An underground fire at the Bridgeton Landfill near St. Louis, Missouri has been burning for about two years, creating temperatures of over 200 degrees inside the landfill and emitting fumes that are a source of concern for neighbors. A post on St. Louis Public Radio’s news site quotes an engineer who’s been working on landfill fires for about 15 years. He cautions that the fire could lead to an even more serious problem.
Sperling says as long as a fire is smoldering deep underground where there’s little or no air, it should spread pretty slowly. But as it burns, it consumes material in its path, creating an empty space, or void. If the void gets big enough, it can cause a collapse.
The situation in Missouri sheds light on the fact that more needs to be done to require landfill operators to provide financial assurances for landfills, which pose a risk for catastrophic incidents even years after they are closed. Not asking operators to set aside this funding artificially lowers the cost of landfilling. This in turn creates disincentives for recycling and composting and leaves state and local governments on the hook for dealing with the aftereffects of a fire or other problem that occurs after a landfill has closed.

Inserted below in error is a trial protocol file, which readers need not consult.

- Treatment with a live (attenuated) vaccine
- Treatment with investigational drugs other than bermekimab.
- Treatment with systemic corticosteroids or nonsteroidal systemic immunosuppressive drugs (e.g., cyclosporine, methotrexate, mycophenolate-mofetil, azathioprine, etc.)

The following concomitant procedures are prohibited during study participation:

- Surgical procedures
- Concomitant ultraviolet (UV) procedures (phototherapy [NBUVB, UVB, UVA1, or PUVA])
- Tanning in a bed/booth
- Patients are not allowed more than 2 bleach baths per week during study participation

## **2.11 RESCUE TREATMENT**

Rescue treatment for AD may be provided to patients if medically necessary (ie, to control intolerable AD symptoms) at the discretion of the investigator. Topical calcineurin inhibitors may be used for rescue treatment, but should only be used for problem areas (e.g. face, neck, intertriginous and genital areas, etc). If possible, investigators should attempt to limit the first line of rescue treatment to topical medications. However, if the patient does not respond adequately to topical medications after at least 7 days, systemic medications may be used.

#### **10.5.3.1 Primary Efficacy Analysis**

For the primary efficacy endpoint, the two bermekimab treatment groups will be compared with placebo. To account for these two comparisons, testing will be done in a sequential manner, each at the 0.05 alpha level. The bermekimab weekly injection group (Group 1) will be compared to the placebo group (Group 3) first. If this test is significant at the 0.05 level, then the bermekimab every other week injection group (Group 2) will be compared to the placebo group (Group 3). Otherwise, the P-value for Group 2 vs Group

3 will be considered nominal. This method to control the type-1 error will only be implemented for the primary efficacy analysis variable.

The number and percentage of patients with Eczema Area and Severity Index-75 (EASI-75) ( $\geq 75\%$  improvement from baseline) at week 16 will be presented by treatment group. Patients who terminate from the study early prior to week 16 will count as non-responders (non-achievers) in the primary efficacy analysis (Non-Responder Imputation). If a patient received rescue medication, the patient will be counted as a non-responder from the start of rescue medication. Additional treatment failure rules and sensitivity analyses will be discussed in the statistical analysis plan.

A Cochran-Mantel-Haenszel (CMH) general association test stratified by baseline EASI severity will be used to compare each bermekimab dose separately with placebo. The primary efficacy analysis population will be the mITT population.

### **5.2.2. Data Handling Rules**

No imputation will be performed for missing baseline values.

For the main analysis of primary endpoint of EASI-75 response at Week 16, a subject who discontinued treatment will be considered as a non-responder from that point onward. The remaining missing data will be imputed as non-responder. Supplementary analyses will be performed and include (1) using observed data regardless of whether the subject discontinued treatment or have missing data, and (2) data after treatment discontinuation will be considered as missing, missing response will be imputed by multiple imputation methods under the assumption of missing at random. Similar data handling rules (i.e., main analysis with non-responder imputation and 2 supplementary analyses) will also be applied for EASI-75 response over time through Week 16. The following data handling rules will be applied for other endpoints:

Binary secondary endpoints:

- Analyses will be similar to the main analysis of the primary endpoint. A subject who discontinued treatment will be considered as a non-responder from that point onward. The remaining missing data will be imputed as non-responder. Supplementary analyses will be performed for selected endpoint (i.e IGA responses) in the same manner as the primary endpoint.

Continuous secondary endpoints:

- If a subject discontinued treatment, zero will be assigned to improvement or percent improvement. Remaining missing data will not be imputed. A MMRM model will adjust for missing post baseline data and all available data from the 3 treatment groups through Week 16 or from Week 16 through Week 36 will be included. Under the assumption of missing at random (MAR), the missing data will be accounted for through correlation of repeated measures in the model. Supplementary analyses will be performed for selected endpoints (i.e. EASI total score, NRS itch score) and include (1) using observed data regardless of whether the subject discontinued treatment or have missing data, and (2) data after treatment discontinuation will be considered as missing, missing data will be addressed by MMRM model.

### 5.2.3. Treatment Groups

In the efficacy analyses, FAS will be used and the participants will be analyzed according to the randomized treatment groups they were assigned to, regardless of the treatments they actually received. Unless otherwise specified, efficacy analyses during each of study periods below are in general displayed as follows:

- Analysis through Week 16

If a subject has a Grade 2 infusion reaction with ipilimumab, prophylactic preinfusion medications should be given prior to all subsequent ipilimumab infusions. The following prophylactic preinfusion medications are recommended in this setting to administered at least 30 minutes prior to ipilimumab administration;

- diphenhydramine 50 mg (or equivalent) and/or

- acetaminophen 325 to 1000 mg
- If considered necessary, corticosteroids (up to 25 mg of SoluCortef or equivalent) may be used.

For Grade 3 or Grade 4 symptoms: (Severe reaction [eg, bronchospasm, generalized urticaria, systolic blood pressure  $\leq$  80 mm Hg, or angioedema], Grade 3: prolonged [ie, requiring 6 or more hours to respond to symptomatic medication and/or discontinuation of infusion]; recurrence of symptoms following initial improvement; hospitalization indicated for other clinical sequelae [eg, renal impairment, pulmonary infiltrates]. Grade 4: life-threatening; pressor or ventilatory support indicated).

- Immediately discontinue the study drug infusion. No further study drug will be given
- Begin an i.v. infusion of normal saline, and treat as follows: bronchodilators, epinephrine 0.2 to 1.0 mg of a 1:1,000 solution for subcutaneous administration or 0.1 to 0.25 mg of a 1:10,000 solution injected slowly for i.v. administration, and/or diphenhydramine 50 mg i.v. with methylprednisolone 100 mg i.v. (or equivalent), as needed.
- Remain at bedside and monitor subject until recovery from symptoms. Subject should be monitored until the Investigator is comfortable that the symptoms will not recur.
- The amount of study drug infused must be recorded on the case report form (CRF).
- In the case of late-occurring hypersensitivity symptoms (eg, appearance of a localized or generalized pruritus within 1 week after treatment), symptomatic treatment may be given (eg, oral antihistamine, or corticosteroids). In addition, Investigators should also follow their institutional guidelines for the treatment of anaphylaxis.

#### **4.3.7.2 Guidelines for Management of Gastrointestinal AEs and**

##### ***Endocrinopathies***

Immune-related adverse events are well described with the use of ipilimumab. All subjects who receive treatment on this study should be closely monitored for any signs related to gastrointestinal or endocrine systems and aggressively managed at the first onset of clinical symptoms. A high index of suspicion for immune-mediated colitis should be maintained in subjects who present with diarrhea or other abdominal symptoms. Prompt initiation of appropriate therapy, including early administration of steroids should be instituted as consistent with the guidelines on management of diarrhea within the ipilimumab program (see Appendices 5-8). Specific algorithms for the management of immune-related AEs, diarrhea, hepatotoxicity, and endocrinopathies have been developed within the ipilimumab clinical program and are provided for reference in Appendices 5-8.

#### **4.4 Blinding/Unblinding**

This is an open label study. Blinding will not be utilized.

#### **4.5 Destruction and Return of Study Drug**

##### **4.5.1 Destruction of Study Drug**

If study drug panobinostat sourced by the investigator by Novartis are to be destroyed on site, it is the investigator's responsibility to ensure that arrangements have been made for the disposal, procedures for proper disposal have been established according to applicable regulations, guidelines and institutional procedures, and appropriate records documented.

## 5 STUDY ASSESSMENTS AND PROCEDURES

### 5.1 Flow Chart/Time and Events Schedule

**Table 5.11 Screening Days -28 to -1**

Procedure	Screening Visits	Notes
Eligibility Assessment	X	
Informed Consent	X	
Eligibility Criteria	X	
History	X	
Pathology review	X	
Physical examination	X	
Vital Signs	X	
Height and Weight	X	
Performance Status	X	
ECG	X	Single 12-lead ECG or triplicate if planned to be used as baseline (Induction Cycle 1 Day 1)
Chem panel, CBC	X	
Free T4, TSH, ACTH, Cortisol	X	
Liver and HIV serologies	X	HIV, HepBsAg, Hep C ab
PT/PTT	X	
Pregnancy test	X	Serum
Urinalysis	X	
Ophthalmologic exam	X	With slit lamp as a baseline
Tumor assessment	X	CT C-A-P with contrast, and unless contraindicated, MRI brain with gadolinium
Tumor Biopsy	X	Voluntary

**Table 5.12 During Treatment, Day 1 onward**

AB 2296, which was signed into law in 2006, was only the first step in addressing the shortcomings in state law. It requires operators to provide assurances for replacement and repair of environmental control systems. It also requires the CalRecycle Board to study the potential long term threats landfills pose to the environment.
The next step should be to require adequate financial assurances to deal with problems such as the one at Bridgeton Landfill should something similar happen in California.